Michael Hill Eyes US Exit
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Kiwi-based jewellers, Michael Hill is quitting the huge US market in the wake of months of declining sales. And it is also reviewing its 32 store strong Emma & Roe charm brand chain in Australia.
The dual-listed retailer on Wednesday said its US retail operations and Emma & Roe combined accounted for just 5% of revenue in the last financial year, but an earnings loss of about $12 million.
Earlier this month the New Zealand jewellery manufacturer reported a 10% decline in sales in the US for the six months to December 31, so on Wednesday, it was announced the company will exit the US.
Michael Hill International chief executive Phil Taylor said: "Our time in the highly competitive US jewellery market taught us a lot and helped to strengthen our core business including the development of our bridal collection strategy and the development of our Professional Care Plan.
"However, our US operations have not gained sufficient traction in recent years and the level of capital required to scale-up the business is not warranted under current trading conditions."
Despite the company’s problems with the US, Canada was performing well, with seven new stores opening, and sales up 4.8%, for the six months to December last year.
Its New Zealand business also saw sales increase by 3.4% during the same period, but its Australian store sales were flat for the half year.
The group has 347 stores around the world - 317 Michael Hill stores in Australia, New Zealand, Canada and the US, and 30 Emma & Roe stores in Australia and New Zealand.
Michael Hill says it expects to complete its review of Emma & Roe by the end of February and aims to reposition the viable stores to target what it refers to as the “demi-fine jewellery segment”.
The company expects to make non-cash write-downs of about $7 million against its Emma & Roe stores, which Mr Taylor said will complement the core Michael Hill brand.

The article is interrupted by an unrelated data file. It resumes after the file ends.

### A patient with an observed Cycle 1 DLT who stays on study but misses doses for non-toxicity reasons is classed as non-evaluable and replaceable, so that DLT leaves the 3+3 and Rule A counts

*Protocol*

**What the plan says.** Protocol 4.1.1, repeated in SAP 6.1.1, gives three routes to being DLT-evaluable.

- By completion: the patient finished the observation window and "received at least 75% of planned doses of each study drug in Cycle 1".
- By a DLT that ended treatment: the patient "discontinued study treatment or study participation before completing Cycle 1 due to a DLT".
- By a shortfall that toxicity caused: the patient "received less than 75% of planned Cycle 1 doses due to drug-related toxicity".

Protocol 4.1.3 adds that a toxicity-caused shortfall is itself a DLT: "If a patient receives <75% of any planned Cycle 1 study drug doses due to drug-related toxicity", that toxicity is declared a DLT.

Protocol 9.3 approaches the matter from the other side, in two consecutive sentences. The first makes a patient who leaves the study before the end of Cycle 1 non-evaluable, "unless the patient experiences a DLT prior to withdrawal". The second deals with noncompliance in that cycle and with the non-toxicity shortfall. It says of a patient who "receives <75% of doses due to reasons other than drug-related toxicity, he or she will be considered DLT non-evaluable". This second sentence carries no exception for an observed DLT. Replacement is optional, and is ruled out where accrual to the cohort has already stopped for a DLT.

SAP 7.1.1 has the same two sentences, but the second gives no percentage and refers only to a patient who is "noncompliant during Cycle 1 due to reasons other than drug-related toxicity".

He said the remainder of the financial year and the whole of 2018-19 will be a test and trial period for Emma & Roe, so they chain has around 18 months to prove itself.
"There is great potential in the demi-fine jewellery segment, where consumer desire for stylish affordable jewellery to accessorise their wardrobe is driving increased demand," Mr Taylor said.
“This approach will commence with a smaller, more concentrated store footprint to allow the company to be more agile in trialling the new concept, adapting its strategy and in managing risk."
Since launching in the US in 2008, Michael Hill’s US business has struggled to provide a return, despite "significant investment", Taylor said. The challenging retail environment in the US prevented the company from improving its financial position, therefore decided to pull out of the market, he added. The costs of the US withdrawal will be announced in due course.
Investors gave the announcement the thumbs up, sending the shares up 6.5% to $1.305 yesterday.
Glenn Dyer has been a finance journalist and TV producer for more than 40 years. He has worked at Maxwell Newton Publications, Queensland Newspapers, AAP, The Australian Financial Review, The Nine Network and Crikey.
At the AFR he was a finance writer, Finance Editor, News Editor and Chief of Staff. At the Nine Network he was supervising producer of Business Sunday for more than 16 years. He has also written for other online and analogue print publications here and overseas.